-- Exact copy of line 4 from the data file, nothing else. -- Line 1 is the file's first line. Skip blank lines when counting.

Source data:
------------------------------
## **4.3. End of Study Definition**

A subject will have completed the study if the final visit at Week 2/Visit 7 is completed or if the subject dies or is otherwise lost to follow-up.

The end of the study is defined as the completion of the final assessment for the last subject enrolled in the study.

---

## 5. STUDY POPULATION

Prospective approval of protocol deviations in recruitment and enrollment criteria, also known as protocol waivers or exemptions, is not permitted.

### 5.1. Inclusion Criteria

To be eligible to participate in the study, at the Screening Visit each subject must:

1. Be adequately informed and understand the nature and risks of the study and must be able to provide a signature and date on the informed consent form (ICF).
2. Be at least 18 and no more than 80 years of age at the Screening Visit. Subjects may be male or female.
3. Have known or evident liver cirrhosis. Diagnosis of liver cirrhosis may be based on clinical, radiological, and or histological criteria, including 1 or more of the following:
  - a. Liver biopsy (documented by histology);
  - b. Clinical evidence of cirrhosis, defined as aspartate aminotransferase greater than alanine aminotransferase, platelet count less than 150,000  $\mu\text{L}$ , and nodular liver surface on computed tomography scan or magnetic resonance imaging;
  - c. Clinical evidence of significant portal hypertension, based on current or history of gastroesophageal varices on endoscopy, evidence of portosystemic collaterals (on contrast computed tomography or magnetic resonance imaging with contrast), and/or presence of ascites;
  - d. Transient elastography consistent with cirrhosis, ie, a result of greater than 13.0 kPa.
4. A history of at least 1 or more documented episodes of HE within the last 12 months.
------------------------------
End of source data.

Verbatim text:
---